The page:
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The lower classes of Raveloe are gathered at Rainbow for a drink and some gossip. An interesting assortment of characters is displayed. Mr. Snell, the landlord; the tailors and parish clerk, Mr. Macey, the farrier, Mr. Dowlas, the wheelwright, Mr. Winthrop, and many others. Their talk is racy, spirits flow freely, people puff their pipes. Mr. Macey narrates his oft-repeated anecdote. The talk is centered around trivial matters which seem all important in their little world.
The "rustic chorus" is an important element of this chapter and of the entire novel. The chorus is made up of village folk who give information about characters, society, and plot. Through the famous scene at the "Rainbow Inn," the reader gathers a great deal of information about the Raveloe society. In the little village, the right opinion is the community opinion, and the community speaks in one voice. It appears that Raveloe is a surprisingly homogenous society with no wide range of rank or wealth, and the gentry of Raveloe are scarcely less native than the rustics. Their lives are almost as confined and isolated. The company at Rainbow Inn speaks about the character of Lammeters in relation to the prospective match between Nancy and Godfrey. The rustic chorus also gives information about the religion and customs of Raveloe.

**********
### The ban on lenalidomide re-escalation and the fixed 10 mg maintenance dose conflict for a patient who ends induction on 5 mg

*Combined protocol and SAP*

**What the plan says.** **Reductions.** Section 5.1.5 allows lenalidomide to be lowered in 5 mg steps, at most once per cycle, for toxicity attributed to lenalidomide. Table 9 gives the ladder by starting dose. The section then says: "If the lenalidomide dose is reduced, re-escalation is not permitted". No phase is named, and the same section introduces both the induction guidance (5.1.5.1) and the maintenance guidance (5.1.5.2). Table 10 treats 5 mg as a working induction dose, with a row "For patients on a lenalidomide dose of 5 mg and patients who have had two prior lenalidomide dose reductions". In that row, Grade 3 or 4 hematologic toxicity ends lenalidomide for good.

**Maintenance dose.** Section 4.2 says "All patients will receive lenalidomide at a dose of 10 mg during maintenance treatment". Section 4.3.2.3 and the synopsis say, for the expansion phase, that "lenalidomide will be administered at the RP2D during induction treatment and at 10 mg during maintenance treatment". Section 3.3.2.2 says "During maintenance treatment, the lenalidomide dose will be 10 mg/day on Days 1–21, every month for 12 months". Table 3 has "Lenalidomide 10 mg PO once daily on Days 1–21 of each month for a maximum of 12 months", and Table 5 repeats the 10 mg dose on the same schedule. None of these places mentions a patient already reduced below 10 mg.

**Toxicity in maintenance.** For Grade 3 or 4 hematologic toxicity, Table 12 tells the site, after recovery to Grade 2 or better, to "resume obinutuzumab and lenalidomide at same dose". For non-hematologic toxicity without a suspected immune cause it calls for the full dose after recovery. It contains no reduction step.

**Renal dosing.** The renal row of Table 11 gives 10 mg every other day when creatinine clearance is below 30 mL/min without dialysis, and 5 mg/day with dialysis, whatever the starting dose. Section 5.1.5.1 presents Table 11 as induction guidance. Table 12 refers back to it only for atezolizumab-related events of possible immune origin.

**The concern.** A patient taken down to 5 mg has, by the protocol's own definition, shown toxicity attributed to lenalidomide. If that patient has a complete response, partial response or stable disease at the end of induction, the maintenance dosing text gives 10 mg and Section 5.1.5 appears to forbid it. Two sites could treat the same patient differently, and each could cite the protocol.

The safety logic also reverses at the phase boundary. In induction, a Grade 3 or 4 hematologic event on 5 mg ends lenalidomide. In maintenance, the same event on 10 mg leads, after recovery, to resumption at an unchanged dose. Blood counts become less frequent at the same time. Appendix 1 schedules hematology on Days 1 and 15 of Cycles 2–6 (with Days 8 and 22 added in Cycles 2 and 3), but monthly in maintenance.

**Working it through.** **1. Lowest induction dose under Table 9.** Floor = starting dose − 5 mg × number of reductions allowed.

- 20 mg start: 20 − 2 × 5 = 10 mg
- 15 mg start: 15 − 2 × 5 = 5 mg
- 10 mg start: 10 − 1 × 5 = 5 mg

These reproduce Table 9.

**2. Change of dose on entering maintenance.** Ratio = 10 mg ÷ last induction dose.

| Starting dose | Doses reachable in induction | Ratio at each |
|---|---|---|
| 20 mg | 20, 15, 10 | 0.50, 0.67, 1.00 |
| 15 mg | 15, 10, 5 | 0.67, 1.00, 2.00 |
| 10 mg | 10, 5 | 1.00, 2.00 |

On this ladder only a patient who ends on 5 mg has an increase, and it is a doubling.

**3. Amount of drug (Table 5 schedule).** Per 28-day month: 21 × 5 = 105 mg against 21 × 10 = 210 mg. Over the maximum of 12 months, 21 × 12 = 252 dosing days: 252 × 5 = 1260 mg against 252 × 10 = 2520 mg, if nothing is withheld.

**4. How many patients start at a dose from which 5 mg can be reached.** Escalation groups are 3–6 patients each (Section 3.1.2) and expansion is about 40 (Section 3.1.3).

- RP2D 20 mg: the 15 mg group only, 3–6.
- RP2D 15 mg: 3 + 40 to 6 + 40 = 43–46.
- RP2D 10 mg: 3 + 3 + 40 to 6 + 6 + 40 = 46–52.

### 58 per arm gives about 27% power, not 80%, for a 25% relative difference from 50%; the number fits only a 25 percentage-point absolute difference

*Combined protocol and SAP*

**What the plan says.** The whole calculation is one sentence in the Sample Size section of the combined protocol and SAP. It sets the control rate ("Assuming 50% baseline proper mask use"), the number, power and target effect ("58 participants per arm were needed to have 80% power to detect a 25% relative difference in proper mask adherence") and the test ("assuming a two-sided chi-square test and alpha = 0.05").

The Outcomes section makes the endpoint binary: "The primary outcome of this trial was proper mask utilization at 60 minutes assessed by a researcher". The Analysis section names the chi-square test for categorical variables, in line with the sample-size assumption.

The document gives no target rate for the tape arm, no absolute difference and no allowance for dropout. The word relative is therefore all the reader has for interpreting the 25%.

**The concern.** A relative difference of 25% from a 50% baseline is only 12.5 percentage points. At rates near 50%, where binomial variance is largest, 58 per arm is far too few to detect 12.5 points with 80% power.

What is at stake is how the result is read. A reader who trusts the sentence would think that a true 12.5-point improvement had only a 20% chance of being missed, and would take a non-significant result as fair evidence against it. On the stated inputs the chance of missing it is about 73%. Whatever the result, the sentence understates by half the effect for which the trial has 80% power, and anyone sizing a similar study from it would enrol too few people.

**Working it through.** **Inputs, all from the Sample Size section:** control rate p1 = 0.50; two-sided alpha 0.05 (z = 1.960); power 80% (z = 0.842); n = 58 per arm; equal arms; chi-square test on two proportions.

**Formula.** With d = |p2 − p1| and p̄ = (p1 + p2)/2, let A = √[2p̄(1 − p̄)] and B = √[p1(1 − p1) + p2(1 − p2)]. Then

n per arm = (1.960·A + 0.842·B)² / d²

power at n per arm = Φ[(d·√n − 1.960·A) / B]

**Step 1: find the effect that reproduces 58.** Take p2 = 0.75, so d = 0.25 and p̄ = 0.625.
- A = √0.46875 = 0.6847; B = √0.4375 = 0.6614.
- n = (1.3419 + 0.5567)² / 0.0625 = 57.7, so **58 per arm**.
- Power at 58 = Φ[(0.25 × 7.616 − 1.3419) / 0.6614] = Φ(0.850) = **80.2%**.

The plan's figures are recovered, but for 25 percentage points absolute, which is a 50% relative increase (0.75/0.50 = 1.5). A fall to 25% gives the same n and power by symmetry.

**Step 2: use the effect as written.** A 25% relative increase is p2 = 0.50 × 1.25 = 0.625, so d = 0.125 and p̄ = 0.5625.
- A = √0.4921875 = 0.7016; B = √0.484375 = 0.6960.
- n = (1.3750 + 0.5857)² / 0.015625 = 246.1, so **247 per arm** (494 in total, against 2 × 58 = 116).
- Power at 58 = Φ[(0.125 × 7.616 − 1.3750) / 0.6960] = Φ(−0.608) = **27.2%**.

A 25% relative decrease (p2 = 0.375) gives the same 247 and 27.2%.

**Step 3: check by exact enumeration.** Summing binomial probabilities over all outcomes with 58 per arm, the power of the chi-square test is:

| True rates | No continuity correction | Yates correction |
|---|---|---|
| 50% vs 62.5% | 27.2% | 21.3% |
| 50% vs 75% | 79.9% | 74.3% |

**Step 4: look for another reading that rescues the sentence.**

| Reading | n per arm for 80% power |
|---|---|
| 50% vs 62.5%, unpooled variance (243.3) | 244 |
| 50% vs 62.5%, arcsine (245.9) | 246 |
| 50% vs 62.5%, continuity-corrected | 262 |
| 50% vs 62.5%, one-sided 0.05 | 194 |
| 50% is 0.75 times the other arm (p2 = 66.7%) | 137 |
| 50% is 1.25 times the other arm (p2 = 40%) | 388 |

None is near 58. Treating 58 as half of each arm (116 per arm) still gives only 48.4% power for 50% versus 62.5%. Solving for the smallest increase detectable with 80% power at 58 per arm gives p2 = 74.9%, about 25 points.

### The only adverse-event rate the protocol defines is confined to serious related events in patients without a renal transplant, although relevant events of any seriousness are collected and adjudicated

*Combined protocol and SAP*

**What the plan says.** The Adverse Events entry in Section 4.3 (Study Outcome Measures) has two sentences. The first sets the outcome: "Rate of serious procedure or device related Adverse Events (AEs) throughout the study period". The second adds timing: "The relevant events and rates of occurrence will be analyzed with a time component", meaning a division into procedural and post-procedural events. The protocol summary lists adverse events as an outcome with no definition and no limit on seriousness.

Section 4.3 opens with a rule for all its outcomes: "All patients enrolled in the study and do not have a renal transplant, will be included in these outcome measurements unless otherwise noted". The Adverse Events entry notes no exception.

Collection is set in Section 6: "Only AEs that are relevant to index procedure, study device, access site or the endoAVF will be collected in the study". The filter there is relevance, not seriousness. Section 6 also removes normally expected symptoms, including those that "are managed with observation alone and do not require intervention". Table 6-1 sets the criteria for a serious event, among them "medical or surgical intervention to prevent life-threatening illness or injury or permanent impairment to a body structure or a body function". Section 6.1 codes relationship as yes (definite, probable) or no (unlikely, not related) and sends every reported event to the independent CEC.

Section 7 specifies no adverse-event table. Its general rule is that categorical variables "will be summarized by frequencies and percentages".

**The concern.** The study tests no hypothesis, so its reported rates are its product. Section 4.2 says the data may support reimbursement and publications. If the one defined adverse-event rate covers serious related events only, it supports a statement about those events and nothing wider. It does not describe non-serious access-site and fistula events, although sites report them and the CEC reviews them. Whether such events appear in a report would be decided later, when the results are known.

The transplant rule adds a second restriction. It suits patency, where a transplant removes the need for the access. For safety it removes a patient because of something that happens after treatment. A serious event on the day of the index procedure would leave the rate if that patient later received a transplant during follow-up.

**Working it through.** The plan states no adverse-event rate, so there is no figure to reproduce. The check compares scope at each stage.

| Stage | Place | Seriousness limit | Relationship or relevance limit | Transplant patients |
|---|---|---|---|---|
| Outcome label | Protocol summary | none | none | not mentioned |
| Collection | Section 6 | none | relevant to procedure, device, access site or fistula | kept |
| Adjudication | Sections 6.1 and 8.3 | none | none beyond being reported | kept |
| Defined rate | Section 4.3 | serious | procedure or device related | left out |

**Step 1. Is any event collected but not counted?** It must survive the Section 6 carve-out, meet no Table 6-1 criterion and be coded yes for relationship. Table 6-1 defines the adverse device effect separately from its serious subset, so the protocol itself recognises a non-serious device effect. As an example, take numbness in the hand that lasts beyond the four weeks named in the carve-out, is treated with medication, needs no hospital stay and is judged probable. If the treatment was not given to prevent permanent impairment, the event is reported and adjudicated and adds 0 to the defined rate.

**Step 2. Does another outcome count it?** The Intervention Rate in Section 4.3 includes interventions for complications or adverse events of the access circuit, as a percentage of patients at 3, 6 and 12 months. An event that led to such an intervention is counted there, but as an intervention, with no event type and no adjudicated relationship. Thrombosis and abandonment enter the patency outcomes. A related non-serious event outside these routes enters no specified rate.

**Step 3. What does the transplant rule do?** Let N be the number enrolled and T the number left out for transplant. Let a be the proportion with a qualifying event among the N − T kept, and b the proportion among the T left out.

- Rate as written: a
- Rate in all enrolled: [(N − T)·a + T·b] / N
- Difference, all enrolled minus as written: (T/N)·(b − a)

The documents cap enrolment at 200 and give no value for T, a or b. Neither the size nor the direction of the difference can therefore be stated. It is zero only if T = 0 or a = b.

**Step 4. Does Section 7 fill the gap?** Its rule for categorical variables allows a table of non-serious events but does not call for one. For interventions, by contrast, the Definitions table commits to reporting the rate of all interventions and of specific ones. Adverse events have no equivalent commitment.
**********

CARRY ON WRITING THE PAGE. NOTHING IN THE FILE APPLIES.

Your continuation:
Eliot's rustics have been compared to Hardy's rustics in their eccentricities. Says Leslie Stephen, "The condescending parish clerk and the judicious landlord and the contentious farrier with their attempts at humor and curious mental process, which take the place of reasoning, are delicious and inimitable." The humble attempts of the rustics at intellectual discourse evoke the reader's sympathy for them. The reader also finds humor in their conversation.